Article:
A woman and a firefighter meet at the top of a ladder in Ravi Mangla’s Summit. He also talks with us about literary arm wrestling opponents, better climbing through technology and living in a bookstore.
1. If you had the chance, would you live in a bookstore in the same way your protagonist in “Summit” lived in the bookstore?
Maybe. It depends on the bookstore. I wouldn’t want to live in a chain or one of those morgue-like antique bookstores. A friendly, independently-owned, neighborhood store would be the best fit, with a staff that brings me coffee and snacks, despite the fact I’m driving away precious business with my lapsed hygiene and a Â loincloth I made from the fur-covered editions of Dave Egger’s The Wild Things.
2. List five literary characters you would arm wrestle.
My arm lacks anything resembling muscle, so I would prefer to arm wrestle small children or the elderly. I just read “Florida”Â by Christine Schutt. I would arm wrestle most of the characters in that book: Aunt Frances, Nonna, Alice (narrator) from the earlier chapters, Alice (mother) and Uncle Billy from the later chapters. Place your bets.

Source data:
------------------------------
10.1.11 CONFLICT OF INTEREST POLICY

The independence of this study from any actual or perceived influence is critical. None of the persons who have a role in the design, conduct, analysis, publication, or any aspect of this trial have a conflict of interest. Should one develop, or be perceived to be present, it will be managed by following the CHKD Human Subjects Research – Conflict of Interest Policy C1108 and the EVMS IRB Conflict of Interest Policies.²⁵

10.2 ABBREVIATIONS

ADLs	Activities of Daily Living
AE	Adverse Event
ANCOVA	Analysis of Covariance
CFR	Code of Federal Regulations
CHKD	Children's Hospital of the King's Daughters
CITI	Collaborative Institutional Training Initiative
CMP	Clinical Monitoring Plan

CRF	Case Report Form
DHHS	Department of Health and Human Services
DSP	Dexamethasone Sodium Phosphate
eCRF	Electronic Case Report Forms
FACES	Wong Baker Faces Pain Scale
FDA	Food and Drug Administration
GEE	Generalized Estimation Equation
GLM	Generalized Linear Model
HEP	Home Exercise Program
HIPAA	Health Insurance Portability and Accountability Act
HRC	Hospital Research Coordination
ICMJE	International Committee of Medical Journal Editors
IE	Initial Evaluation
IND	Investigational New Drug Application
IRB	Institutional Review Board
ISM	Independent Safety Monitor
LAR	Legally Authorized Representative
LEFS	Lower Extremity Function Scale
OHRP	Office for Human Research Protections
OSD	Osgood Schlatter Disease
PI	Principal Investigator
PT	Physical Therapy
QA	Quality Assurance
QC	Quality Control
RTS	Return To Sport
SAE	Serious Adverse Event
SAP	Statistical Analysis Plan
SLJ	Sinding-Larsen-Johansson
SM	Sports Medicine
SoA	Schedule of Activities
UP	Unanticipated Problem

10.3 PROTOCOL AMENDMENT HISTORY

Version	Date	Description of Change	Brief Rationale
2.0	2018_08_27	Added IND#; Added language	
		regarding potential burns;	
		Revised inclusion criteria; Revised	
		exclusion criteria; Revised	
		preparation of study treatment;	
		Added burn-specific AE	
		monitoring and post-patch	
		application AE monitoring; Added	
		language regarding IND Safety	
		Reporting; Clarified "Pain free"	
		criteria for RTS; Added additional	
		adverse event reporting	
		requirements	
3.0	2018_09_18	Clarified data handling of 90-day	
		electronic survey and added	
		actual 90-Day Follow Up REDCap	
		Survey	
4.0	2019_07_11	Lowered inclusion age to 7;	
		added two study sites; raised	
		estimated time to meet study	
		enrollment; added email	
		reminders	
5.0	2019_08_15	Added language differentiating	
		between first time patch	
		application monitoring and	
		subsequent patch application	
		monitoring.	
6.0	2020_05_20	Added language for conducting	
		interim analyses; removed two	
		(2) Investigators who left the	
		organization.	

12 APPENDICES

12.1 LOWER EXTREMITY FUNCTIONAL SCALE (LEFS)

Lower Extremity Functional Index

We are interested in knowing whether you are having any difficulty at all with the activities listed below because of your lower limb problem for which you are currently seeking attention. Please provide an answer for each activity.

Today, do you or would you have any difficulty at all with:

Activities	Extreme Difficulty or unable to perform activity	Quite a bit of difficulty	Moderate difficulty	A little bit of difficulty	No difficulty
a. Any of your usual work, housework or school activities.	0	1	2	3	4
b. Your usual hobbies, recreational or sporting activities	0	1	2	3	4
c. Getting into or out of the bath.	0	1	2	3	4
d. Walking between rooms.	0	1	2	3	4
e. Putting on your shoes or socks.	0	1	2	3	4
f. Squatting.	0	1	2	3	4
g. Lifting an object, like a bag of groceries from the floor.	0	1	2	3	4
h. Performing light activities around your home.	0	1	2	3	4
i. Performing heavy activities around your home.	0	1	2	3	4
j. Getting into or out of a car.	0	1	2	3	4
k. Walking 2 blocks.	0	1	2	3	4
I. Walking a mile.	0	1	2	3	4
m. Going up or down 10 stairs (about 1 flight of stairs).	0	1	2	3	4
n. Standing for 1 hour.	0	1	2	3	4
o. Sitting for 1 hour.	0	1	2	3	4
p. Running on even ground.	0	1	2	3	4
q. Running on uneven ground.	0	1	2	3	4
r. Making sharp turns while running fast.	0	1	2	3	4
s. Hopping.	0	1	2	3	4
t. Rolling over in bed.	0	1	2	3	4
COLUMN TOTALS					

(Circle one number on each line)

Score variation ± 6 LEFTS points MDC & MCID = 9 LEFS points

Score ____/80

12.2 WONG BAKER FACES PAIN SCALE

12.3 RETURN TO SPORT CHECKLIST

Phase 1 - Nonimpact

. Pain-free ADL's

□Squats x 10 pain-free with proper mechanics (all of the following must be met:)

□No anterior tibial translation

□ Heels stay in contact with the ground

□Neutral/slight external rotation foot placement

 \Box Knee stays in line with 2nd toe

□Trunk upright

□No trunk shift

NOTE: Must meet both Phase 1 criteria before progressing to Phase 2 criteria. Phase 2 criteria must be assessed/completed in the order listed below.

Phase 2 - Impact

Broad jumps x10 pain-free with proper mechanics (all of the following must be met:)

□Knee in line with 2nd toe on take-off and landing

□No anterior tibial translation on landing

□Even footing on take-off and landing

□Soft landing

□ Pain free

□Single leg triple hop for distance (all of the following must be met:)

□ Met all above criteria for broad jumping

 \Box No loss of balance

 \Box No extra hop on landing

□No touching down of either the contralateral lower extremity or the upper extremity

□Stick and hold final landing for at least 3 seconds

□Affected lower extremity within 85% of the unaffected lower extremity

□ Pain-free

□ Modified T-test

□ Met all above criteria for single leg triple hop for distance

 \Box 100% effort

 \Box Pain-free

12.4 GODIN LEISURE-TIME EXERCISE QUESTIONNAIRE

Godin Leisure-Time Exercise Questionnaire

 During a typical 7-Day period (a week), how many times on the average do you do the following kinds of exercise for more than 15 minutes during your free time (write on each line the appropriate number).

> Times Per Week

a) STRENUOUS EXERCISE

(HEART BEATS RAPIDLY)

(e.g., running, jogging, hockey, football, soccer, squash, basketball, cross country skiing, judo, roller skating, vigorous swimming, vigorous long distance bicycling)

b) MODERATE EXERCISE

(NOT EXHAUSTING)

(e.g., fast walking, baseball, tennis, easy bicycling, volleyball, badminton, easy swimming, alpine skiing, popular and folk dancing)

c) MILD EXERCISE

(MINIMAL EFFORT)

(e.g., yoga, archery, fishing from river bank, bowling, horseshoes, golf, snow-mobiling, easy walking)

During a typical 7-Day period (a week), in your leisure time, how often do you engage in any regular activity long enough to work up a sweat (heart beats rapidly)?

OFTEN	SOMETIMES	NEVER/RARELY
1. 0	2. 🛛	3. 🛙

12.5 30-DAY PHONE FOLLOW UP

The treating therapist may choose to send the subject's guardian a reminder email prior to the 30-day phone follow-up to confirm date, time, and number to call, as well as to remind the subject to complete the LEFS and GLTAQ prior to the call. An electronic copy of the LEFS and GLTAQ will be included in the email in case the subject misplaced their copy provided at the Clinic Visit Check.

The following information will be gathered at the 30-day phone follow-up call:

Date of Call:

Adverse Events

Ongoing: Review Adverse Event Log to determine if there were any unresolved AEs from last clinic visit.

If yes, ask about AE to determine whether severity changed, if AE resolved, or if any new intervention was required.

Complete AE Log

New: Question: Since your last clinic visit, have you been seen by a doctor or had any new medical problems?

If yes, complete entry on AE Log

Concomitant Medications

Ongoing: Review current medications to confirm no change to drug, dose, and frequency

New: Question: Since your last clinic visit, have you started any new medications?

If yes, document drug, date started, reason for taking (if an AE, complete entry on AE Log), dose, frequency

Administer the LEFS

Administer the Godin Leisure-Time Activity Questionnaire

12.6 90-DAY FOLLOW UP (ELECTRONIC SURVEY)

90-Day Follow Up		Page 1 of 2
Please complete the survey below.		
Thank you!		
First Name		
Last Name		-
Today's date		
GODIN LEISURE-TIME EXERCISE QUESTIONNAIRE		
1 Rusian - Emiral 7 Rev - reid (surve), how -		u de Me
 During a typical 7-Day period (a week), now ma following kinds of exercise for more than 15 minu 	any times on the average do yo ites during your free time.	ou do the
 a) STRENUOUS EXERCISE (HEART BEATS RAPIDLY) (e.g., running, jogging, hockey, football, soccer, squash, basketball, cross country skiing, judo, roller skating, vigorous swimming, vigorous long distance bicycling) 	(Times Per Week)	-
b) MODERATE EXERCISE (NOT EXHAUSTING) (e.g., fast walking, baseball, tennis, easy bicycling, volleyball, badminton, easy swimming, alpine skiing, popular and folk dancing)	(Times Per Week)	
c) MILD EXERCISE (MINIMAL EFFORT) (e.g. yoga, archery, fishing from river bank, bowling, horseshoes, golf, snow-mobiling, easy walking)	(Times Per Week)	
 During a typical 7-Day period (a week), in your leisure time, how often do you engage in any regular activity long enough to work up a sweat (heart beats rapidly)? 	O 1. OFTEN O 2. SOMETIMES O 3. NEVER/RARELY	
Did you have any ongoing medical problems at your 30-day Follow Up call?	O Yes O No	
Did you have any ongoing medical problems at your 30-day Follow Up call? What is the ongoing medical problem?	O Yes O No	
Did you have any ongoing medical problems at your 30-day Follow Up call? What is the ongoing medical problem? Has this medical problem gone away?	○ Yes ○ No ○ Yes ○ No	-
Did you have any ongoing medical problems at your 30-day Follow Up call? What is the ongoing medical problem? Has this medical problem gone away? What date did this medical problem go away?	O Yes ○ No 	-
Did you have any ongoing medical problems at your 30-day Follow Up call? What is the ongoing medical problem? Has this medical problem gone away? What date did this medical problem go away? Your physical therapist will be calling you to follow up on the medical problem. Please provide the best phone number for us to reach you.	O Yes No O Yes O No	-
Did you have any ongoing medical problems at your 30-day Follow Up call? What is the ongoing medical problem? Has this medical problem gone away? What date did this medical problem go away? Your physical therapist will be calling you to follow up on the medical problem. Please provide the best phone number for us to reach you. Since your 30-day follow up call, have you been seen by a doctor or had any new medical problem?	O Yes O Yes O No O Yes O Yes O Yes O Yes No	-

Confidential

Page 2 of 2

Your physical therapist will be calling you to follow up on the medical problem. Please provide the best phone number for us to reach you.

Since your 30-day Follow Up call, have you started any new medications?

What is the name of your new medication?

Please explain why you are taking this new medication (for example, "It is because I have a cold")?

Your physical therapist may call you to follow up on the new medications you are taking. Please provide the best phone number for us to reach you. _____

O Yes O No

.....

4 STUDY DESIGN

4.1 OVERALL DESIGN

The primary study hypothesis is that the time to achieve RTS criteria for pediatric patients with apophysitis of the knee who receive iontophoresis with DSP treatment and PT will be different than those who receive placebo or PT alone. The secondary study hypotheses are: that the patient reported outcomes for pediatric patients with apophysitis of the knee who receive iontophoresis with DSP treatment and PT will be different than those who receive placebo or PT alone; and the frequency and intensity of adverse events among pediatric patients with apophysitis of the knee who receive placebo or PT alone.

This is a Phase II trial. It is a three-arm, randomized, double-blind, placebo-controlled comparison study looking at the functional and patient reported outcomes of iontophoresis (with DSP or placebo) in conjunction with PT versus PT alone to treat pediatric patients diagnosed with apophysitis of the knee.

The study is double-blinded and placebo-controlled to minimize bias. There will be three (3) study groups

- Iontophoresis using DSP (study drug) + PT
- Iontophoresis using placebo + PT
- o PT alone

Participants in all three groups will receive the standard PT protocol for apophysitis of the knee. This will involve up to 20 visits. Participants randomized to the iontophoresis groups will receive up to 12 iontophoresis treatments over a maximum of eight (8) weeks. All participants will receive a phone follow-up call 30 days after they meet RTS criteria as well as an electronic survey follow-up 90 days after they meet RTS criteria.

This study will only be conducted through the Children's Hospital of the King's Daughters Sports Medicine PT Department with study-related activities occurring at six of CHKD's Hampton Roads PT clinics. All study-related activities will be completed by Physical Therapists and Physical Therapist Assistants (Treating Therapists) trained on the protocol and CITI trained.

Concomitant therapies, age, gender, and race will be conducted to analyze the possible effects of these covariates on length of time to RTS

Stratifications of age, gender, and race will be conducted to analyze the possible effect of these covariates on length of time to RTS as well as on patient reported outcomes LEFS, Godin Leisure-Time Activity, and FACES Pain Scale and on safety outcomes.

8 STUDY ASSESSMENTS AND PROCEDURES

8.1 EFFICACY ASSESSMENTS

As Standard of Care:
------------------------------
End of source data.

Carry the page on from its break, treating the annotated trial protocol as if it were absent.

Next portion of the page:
3. What challenges do you face when writing short/flash fiction such as “Summit”?
Concision and rhythm are the biggest challenges. No unnecessary words and no clunky lines. Also, the endings are tricky. It usually takes me several days or weeks to work out the last line.
4. What’s the highest object you’ve ever climbed?
The CN Tower, the Empire State Building, the Eiffel Tower — though I didn’t climb those things so much as I pressed a button and got on an elevator. I went on an impromptu nature hike last month and climbed this hill which turned out to be extremely steep and narrow and I was convinced I’d trip on something and plummet.
5. What albums do you have in heavy rotation?
I picked up The Antlers new album recently. That’s my driving music this week. Also, I’ve been listening to the new Cotton Jones and Dinosaur Jr. albums. The Dinosaur Jr. is good. Cotton Jones has its moments, but I still miss Page France.